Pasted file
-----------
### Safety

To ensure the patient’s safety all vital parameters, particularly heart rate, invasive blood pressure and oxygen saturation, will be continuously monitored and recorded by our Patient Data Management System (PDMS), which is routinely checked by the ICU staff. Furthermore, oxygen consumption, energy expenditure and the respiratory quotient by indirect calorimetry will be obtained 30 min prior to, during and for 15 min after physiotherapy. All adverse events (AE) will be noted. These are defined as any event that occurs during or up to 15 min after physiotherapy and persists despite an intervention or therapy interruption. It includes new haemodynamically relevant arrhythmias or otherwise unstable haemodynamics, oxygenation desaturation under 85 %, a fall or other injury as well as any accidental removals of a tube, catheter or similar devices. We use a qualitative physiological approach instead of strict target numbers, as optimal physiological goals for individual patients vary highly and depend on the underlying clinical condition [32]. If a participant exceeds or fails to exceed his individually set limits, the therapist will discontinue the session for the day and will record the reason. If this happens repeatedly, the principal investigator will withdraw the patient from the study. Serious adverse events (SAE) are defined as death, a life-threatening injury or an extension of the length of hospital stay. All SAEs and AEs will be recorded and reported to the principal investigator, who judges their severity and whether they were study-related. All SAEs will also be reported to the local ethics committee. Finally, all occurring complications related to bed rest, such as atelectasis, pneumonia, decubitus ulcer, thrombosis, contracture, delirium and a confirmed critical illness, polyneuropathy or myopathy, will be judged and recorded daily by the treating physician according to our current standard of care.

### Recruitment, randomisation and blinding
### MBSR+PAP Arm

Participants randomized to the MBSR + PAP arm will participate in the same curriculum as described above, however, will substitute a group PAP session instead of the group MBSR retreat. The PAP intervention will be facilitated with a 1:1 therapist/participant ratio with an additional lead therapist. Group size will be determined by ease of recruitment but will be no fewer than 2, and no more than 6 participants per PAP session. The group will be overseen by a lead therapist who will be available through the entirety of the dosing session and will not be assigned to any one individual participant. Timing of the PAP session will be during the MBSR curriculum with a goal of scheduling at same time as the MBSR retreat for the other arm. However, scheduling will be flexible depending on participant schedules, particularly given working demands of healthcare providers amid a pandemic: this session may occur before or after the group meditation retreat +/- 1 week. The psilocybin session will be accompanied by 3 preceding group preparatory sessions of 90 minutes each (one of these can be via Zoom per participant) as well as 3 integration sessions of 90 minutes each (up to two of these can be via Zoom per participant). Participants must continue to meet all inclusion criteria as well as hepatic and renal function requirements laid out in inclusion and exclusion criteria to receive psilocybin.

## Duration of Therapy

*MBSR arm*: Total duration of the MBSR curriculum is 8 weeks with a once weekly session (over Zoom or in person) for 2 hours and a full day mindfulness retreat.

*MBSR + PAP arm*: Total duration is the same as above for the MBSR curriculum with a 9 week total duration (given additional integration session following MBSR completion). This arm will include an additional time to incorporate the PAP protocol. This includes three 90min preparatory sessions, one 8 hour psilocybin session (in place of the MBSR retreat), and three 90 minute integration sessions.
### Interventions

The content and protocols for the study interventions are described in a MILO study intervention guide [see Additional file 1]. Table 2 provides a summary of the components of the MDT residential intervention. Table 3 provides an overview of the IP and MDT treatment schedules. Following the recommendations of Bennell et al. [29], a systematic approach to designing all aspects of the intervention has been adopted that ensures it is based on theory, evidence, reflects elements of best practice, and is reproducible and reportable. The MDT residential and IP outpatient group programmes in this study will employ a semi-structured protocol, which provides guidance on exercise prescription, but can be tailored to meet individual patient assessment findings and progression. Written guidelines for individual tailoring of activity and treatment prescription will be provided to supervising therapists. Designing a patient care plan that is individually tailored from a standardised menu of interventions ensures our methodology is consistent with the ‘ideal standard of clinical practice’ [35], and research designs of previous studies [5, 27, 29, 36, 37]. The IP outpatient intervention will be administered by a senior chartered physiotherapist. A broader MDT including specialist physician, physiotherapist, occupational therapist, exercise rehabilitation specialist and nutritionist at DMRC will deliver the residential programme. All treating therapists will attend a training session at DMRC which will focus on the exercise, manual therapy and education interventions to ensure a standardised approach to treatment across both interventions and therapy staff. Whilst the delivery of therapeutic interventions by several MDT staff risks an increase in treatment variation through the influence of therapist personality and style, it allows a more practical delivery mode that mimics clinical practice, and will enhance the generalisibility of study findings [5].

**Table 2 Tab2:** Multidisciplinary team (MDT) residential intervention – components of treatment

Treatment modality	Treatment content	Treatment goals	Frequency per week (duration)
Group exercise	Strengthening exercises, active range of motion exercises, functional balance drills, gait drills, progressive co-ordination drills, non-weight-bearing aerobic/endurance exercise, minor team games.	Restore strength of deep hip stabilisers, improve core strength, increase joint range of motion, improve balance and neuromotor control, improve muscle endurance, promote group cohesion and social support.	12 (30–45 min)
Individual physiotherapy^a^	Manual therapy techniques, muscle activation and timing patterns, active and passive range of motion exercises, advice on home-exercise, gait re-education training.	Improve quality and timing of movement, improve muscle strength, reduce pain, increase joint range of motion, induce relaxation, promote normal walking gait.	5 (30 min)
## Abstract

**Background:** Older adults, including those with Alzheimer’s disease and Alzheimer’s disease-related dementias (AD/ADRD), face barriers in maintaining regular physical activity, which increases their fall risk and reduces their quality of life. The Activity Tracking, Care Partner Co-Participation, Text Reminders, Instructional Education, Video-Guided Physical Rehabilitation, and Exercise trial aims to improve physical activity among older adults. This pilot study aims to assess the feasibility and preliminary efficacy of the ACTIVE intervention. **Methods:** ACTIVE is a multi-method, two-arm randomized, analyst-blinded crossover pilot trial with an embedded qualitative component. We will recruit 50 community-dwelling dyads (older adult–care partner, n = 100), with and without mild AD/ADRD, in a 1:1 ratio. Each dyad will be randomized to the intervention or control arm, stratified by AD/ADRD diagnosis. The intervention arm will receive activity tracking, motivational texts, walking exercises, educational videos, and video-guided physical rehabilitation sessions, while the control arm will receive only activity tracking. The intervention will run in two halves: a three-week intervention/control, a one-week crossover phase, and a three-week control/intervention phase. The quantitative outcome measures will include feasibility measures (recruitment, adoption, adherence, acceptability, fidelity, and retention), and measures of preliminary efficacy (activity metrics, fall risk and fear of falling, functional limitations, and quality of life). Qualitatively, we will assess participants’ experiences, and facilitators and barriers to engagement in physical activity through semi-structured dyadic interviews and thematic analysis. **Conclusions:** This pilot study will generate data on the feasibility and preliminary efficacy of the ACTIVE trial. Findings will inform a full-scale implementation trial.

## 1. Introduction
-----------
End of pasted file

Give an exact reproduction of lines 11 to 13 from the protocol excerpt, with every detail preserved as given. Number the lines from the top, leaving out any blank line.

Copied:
**Table 2 Tab2:** Multidisciplinary team (MDT) residential intervention – components of treatment

Treatment modality	Treatment content	Treatment goals	Frequency per week (duration)
Group exercise	Strengthening exercises, active range of motion exercises, functional balance drills, gait drills, progressive co-ordination drills, non-weight-bearing aerobic/endurance exercise, minor team games.	Restore strength of deep hip stabilisers, improve core strength, increase joint range of motion, improve balance and neuromotor control, improve muscle endurance, promote group cohesion and social support.	12 (30–45 min)